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Documents Relating to New Zealand's Participation in the Second World War 1939–45: Volume I

348 — The Secretary of State for Dominion Affairs to the Prime Minister of New Zealand

The Secretary of State for Dominion Affairs to the Prime Minister of New Zealand

7 March 1941

The following is the text of a telegram from Athens from the Secretary of State and the Chief of the Imperial General Staff for the Prime Minister of the United Kingdom and Chiefs of Staff:

Following is the translation of the agreement in French signed on 4 March between the Chief of the Imperial General Staff and General Papagos:

page 251

As a result of discussions between the Greek and British High Commands held at Athens on 2 March, 3 March, and 4 March, 1941, the following decisions were taken:


The Greek Army will leave three divisions in Macedonia to defend prepared positions on the Nestos–Rupel line.


The Greek Army will concentrate with all possible speed on the position Mount Olympus – Veria – Edessa – Kajmakcalan (Aliakmon position) the following forces:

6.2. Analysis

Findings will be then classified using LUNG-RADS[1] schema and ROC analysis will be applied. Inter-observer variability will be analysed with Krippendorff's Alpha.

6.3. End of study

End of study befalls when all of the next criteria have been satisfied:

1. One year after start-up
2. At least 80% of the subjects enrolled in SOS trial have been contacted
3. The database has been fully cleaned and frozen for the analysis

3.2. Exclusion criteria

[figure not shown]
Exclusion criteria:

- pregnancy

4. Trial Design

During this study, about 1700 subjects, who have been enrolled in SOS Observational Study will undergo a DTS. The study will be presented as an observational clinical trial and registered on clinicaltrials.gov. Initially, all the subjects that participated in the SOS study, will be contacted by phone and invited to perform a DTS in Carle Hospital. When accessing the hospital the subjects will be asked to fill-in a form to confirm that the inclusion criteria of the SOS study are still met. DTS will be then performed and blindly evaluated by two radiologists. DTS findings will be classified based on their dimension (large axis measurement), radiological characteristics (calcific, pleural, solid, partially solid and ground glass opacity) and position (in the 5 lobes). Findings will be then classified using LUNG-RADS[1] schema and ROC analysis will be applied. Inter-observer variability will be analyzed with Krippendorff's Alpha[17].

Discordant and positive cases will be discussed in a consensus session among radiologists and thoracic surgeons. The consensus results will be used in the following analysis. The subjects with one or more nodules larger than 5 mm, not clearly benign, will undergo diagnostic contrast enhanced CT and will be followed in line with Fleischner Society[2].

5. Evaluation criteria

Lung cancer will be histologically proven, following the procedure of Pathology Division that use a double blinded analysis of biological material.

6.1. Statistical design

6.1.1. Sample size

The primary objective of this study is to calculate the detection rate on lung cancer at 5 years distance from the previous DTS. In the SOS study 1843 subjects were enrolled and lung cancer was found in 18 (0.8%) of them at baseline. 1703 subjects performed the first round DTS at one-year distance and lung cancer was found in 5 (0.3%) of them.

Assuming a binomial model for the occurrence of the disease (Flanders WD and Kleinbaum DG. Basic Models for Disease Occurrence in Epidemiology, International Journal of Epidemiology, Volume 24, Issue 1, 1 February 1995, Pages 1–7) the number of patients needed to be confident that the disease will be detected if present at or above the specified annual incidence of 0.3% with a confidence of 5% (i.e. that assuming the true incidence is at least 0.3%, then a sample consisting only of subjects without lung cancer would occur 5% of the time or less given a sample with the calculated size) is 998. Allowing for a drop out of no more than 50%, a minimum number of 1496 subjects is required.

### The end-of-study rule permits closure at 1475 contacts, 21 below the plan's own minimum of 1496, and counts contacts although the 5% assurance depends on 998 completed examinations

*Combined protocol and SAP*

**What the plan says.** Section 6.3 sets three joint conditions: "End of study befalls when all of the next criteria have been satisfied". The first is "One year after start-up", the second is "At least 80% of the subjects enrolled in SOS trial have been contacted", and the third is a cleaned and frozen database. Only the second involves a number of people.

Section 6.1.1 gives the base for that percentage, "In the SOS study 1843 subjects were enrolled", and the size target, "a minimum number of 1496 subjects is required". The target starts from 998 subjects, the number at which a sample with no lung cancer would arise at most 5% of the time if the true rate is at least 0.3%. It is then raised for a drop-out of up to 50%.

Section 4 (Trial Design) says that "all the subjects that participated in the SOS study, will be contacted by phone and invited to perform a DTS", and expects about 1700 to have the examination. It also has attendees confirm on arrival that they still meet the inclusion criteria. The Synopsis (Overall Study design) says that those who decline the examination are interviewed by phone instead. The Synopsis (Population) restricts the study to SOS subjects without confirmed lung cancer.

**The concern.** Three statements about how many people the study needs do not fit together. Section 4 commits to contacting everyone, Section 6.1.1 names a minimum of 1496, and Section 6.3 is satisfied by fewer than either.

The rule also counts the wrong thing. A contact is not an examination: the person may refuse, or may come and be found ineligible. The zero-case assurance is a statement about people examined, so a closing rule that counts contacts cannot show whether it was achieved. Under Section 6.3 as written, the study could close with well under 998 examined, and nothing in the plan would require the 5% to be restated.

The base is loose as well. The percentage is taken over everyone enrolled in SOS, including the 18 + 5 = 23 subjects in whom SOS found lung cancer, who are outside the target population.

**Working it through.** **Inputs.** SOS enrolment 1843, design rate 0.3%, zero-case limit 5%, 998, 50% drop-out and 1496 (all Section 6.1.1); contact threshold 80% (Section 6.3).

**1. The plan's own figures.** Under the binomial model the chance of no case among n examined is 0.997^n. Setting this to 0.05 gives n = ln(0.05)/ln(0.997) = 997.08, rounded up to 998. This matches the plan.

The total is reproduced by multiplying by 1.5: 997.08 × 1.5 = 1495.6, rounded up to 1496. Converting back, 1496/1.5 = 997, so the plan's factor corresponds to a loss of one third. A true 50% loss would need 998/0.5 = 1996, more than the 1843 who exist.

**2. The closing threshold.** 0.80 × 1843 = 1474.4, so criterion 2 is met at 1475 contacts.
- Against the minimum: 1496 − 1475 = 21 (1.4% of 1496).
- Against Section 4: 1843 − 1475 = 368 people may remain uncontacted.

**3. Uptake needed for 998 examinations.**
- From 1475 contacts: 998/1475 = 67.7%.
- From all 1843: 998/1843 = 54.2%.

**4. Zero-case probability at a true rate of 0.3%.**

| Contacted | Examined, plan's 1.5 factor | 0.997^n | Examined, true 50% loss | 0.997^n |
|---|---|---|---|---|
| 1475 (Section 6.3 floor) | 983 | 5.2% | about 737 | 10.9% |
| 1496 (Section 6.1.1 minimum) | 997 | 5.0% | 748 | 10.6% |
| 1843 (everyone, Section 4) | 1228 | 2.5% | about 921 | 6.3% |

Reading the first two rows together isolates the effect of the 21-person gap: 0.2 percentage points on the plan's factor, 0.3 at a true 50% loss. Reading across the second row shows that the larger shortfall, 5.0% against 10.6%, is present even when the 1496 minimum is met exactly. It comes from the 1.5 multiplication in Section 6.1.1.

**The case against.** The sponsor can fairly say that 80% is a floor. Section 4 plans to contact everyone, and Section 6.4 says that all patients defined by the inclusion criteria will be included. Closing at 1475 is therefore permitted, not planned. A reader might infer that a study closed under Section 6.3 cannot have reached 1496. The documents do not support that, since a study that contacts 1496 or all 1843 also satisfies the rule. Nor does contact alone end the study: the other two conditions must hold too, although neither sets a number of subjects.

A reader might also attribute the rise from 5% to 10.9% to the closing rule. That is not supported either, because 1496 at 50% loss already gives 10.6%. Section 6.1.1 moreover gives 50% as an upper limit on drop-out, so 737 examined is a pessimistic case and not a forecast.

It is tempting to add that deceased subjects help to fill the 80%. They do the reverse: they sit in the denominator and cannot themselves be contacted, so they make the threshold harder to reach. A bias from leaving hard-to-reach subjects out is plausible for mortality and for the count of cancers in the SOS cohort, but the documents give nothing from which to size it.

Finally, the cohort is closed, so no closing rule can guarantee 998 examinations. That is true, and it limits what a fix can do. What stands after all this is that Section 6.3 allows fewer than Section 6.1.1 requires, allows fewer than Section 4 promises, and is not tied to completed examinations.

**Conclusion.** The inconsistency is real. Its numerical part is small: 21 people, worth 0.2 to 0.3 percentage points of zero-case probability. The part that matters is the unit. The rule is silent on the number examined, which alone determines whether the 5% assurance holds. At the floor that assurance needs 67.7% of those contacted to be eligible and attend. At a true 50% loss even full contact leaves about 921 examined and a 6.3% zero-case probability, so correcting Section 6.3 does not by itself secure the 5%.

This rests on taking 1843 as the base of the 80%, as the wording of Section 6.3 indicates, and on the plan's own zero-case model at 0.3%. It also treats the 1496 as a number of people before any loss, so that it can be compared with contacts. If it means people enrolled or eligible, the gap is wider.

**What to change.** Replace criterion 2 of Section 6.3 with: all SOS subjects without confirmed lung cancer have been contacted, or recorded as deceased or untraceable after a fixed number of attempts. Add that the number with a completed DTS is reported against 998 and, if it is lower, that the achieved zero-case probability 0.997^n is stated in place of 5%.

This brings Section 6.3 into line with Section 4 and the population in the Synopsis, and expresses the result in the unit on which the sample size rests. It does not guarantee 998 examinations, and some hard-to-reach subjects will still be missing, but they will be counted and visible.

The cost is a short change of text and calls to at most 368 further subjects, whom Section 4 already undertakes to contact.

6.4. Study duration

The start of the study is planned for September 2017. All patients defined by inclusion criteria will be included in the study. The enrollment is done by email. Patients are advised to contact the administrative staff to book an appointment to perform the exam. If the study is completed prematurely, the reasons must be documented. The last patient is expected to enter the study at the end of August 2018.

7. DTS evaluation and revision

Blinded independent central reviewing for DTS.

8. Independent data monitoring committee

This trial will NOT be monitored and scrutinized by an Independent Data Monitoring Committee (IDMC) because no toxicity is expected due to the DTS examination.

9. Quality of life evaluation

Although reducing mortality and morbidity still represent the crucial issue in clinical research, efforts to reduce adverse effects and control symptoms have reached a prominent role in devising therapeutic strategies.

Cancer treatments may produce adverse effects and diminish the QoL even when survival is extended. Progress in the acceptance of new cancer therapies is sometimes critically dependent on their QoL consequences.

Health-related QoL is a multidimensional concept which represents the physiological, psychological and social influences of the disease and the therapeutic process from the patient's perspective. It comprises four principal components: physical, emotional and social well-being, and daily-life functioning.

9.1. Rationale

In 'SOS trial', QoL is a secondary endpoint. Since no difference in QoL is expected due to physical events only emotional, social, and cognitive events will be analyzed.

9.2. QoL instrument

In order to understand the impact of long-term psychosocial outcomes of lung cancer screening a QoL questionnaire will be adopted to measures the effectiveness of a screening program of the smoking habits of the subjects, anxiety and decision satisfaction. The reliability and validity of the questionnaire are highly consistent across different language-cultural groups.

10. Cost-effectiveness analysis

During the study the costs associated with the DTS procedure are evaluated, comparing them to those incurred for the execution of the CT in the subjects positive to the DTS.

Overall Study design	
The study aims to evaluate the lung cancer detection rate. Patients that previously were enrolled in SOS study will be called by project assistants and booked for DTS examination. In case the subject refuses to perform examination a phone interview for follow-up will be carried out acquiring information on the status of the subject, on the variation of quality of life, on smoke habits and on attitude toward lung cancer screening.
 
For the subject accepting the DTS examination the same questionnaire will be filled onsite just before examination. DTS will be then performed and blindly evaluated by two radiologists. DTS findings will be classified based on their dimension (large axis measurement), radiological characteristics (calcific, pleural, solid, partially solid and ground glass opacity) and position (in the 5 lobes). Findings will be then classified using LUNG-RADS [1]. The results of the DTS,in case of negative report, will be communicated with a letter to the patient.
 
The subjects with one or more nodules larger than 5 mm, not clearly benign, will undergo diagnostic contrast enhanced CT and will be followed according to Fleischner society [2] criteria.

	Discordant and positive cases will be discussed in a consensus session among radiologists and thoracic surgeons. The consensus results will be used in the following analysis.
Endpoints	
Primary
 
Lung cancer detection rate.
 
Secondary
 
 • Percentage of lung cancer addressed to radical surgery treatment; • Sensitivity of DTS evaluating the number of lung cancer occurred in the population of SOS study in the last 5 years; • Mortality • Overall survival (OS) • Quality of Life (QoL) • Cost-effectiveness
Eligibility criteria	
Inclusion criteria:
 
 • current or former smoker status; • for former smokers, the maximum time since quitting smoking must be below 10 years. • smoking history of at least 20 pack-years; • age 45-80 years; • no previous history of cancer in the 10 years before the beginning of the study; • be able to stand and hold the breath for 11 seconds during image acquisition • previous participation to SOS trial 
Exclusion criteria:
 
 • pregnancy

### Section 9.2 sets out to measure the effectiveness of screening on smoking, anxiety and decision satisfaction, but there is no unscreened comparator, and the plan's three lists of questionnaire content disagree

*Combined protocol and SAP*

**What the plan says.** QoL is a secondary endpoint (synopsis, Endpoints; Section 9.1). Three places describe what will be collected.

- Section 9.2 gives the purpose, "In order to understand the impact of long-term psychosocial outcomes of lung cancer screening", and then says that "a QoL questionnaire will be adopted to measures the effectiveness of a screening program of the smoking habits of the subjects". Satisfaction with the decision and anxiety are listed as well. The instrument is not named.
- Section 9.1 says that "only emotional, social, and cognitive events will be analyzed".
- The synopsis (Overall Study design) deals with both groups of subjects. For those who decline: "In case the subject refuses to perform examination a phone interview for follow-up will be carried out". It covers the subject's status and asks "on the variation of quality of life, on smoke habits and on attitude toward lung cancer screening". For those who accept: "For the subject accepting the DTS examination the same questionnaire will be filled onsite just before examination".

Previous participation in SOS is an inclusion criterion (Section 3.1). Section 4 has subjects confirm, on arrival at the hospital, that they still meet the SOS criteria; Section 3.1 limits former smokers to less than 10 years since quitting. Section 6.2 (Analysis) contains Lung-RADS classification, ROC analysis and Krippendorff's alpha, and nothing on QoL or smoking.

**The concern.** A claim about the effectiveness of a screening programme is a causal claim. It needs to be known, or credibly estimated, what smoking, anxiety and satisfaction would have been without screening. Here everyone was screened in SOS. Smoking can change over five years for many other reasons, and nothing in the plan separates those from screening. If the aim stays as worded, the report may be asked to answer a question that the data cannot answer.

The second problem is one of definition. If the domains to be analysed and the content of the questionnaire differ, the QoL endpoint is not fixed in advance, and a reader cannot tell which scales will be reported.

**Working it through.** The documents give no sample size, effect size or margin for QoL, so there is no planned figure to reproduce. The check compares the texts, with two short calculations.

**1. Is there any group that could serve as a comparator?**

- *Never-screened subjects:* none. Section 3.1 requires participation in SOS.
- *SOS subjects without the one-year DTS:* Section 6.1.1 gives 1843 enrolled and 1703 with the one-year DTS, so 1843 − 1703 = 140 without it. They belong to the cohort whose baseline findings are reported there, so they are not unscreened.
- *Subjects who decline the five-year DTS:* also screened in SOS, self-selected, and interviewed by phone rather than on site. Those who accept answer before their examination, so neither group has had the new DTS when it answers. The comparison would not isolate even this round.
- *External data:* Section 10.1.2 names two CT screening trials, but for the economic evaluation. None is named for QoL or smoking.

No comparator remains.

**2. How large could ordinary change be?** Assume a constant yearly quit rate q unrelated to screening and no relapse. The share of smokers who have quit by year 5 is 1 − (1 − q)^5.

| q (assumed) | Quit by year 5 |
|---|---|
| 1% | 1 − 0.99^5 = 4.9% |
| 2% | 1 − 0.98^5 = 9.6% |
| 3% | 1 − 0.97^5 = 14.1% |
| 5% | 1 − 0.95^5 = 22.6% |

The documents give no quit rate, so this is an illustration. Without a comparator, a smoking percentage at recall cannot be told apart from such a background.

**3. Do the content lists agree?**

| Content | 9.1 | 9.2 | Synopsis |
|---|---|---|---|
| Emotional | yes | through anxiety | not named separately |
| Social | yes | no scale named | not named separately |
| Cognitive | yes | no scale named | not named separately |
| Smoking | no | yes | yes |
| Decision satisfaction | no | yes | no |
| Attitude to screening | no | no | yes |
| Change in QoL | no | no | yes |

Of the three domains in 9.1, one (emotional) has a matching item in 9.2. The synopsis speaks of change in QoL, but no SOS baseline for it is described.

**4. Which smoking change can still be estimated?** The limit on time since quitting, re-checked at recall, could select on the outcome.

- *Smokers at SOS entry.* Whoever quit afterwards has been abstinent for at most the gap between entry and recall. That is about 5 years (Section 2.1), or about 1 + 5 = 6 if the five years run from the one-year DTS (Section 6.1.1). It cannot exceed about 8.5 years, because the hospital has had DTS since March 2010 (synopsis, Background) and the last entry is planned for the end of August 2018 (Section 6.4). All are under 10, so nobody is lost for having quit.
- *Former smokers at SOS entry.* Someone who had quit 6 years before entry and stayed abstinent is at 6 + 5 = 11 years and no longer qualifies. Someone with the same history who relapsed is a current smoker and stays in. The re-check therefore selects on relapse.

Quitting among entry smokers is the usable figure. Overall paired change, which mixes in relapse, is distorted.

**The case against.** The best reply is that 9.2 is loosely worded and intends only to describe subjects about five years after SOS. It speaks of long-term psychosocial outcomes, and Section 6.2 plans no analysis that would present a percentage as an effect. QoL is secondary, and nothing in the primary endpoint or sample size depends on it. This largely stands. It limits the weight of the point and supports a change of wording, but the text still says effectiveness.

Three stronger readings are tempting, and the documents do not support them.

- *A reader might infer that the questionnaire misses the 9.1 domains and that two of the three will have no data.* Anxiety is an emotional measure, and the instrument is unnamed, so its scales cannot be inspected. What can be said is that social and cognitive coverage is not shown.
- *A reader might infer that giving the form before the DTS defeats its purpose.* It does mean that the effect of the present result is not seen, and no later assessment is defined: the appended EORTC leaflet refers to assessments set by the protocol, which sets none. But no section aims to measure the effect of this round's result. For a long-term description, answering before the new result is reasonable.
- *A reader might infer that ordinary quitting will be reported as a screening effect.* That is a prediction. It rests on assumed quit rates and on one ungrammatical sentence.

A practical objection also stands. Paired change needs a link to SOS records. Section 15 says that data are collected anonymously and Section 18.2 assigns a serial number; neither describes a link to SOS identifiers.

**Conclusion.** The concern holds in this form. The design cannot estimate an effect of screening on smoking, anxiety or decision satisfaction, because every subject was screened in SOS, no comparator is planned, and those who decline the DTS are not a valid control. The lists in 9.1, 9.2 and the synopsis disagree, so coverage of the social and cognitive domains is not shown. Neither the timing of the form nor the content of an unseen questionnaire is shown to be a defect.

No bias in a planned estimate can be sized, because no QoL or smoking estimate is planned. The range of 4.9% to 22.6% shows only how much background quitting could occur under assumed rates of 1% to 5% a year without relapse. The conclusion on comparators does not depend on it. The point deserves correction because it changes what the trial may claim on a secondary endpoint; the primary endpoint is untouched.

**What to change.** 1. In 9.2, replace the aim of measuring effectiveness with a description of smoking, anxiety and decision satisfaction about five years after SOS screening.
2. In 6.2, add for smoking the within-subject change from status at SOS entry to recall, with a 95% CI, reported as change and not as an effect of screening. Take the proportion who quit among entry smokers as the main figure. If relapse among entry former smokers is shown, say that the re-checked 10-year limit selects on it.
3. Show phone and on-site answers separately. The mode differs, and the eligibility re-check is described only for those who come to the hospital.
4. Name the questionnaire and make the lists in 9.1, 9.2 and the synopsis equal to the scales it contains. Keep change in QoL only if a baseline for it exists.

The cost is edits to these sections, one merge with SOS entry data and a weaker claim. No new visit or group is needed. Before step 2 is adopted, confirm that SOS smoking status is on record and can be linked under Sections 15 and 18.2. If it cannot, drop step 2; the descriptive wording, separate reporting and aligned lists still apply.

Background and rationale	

The 12th Division from Western Thrace already moving towards the west by train;


The 20th Division from Florina;


The 19th Motorised Division from Larissa;


Seven battalions from Western Thrace, provided the Turkish Government agree to release them as requested by the Greek and British Governments.


A separate Greek commander will be appointed forthwith for these forces.


The British forces will be despatched to Piraeus and Volos as rapidly as shipping will permit.


The British forces will concentrate on the Aliakmon position on which it is intended that the Greco-British forces should be able to battle.


The command of all forces on the Aliakmon position will be entrusted to Lieutenant-General Sir H. M. Wilson under the High Command of General Papagos. The date when General Wilson assumes his command will be settled by General Papagos in consultation with him and will depend on the arrival of General Wilson's headquarters and establishment of his Company.1

NB.—As regards paragraph 6, it had already been agreed during the conversations held at the Royal Palace at Tatoi on 22 February that in the event of the General Officer Commanding British troops finding himself in disagreement with General Papagos, he would have the right to refer to the Commander-in-Chief, Middle East. In the event of being unable himself to settle the question with General Papagos, the Commander-in-Chief, Middle East, would similarly have the right to refer to His Majesty's Government.

1 The wording is curious but clearly implies the date by which General Wilson's headquarters would be in full operation.